• Bulletproof Coffin Disinterred 1 featured Reviews 

    “Bulletproof Coffin: Disinterred” #1

    By | June 9th, 2019
    Posted in Reviews | % Comments

    the play is the tragedy, “Man,” and its hero, the Conqueror Worm.

    Cover by Shaky Kane
    Written by David Hine, illustrated by Shaky Kane, lettered by Richard Starkings and Comicraft’s Jimmy Betancourt
    Back from the grave! The cult hit of 2011 returns with a tale of treachery, murder and unrequited lust. When headless corpses start to appear on the first night of the full moon, ace detective Johnny P. Sartre smells a rat…

    Contains profanity, nudity, violence and the graphic depiction of alcohol abuse.

    The first “Bulletproof Coffin” series was rather straightforward. Sure it was weird, in that David Lynch-ian way, but you could map the events from A to B and maybe point at the genre it was pretending to play in. It was a metafictional self-commenting work of the type that is very popular in the self-identifying cerebral circles of cape comics fans.

    “Disinterred,” its semi-sequel, I recall as being genuinely as out there as a comic-book can get without floating out off the walls of reality and breaking into some hitherto unknown dimension inhabited only by the cosmic conscious of Jack Kirby’s lost ideas. A series of one-shot stories aping both various genres and moods of expression from different ages of pop-culture; mostly held together by stylistic glue that only David Hine and Shaky Kane can provide while hopping around from idea to an idea in free-flowing manner. It was like jazz improvisation, only not really like that at all. In order to preserve the original feel of reading that series I’m commenting on these issues right after I read each of them, without really recalling what comes next and with minimal self-editing.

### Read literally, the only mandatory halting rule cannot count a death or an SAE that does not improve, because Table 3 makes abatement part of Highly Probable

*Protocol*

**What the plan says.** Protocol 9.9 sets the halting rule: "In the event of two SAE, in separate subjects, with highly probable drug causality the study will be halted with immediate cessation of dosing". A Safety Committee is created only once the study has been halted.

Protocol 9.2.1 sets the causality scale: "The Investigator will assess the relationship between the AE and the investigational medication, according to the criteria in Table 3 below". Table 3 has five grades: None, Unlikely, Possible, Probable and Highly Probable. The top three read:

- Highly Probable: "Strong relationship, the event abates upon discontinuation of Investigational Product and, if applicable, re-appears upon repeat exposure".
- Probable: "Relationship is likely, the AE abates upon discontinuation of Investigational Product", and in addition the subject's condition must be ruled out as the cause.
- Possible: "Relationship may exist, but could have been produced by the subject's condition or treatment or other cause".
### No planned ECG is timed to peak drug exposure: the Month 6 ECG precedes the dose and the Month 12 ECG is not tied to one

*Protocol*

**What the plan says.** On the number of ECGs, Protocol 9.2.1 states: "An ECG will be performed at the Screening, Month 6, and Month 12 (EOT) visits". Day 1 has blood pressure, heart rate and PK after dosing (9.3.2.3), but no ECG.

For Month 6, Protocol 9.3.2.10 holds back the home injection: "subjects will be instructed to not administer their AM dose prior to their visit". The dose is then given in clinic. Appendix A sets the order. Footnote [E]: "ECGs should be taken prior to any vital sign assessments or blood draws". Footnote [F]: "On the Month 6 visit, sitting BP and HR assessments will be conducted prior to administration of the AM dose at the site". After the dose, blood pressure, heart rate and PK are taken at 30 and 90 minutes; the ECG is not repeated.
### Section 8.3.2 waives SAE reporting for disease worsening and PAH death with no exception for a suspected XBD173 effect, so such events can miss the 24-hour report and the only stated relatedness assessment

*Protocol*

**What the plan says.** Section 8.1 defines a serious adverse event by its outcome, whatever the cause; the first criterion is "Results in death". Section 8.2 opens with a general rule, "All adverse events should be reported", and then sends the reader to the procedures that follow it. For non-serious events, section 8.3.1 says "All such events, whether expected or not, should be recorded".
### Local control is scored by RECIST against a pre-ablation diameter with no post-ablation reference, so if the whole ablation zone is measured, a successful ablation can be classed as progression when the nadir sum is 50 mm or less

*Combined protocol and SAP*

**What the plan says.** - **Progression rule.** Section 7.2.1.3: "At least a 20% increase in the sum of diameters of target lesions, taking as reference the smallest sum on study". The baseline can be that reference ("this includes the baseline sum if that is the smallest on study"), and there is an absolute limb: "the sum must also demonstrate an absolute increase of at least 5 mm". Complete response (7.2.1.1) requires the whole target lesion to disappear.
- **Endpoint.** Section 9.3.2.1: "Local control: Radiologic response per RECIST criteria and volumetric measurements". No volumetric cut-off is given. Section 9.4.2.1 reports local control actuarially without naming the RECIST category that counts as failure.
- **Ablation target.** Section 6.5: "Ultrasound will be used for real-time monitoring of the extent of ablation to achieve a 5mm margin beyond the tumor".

Issue one starts the ball rolling by constantly teasing its readers. a man crawls out of a sewer in the midst of a graveyard, only to have his head blasted off by a pair of superheroes that were leading figures in the previous miniseries. We’re thrown right into the thick of things with no time spent on introduction, and whenever we become sure we’ve got things figured out the comics slaps us in the face. We think it’s about this random guy but he gets bumped off, we think it’s about these two wild-looking superheroes but they simply walk off the page never to return (in this issue at least).